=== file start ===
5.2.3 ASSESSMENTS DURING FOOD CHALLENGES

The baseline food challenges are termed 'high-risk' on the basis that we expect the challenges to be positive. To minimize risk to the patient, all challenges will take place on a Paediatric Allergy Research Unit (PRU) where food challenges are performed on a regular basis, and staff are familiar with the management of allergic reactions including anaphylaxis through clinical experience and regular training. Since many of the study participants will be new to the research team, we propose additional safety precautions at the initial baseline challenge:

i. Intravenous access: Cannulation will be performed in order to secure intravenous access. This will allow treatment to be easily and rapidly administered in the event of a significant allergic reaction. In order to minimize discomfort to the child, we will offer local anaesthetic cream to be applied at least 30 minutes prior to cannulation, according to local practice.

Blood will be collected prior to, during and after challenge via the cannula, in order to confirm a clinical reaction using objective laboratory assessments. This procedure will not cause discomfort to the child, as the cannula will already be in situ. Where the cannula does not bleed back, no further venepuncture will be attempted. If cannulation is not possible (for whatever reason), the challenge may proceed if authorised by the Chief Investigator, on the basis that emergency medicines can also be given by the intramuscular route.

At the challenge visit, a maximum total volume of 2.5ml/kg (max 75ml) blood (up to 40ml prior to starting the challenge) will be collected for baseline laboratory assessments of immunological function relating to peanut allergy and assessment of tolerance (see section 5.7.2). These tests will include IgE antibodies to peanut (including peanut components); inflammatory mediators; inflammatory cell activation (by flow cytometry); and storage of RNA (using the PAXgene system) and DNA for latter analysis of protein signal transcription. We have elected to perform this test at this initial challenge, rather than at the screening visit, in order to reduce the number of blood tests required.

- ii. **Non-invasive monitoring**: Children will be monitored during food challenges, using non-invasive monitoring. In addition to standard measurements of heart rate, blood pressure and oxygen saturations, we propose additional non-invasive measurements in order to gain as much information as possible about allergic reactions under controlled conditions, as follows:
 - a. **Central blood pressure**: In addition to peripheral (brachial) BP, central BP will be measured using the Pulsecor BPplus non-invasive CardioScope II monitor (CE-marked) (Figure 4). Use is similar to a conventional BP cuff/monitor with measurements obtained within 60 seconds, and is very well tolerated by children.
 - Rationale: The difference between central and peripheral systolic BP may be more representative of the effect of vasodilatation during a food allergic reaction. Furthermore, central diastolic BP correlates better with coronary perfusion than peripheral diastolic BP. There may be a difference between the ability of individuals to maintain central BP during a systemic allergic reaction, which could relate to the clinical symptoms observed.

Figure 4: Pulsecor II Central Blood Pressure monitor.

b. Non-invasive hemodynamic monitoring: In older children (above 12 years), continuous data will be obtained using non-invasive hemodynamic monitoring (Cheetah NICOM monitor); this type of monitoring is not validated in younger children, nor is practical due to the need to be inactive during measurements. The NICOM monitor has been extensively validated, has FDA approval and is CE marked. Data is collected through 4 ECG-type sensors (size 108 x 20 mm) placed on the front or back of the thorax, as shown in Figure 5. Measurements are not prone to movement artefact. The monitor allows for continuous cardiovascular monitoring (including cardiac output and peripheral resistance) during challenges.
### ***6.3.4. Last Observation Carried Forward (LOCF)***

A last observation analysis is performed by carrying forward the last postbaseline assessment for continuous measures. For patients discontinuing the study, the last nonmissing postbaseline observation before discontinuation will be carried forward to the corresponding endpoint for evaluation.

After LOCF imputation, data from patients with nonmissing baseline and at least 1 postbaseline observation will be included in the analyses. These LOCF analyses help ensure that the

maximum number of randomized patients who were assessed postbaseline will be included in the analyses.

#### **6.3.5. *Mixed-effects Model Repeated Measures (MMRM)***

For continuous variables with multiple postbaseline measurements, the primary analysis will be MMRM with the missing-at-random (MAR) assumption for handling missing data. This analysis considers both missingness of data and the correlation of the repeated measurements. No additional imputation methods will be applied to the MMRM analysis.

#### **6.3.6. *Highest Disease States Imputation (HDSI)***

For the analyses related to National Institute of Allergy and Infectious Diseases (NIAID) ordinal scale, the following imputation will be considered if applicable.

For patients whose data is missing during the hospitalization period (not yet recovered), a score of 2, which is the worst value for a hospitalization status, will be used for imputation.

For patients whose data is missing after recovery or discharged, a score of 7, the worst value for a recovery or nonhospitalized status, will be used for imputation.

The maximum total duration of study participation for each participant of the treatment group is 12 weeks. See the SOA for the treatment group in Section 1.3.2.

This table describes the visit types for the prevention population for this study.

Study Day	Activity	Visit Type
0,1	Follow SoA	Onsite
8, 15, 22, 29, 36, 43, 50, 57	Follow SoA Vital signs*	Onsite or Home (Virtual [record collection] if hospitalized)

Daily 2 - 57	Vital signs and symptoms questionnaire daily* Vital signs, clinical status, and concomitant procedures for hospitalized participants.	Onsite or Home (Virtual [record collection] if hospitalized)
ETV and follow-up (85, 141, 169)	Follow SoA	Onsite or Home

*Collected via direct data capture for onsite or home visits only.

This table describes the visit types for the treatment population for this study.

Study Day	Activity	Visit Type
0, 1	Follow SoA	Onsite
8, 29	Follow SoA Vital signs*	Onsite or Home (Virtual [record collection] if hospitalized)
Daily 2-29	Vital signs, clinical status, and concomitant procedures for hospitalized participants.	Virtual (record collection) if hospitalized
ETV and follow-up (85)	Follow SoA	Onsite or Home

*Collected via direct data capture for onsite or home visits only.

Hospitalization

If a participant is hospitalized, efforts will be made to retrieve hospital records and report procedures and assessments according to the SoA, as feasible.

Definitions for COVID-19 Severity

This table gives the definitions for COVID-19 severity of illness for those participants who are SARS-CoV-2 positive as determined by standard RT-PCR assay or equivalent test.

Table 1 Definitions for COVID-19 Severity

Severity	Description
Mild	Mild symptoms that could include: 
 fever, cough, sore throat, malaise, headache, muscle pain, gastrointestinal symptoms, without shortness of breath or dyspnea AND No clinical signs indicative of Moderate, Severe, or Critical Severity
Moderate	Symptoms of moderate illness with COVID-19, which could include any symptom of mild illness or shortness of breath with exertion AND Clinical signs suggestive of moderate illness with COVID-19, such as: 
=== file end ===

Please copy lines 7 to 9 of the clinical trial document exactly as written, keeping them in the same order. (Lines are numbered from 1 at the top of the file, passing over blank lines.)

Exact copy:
 - a. **Central blood pressure**: In addition to peripheral (brachial) BP, central BP will be measured using the Pulsecor BPplus non-invasive CardioScope II monitor (CE-marked) (Figure 4). Use is similar to a conventional BP cuff/monitor with measurements obtained within 60 seconds, and is very well tolerated by children.
 - Rationale: The difference between central and peripheral systolic BP may be more representative of the effect of vasodilatation during a food allergic reaction. Furthermore, central diastolic BP correlates better with coronary perfusion than peripheral diastolic BP. There may be a difference between the ability of individuals to maintain central BP during a systemic allergic reaction, which could relate to the clinical symptoms observed.

Figure 4: Pulsecor II Central Blood Pressure monitor.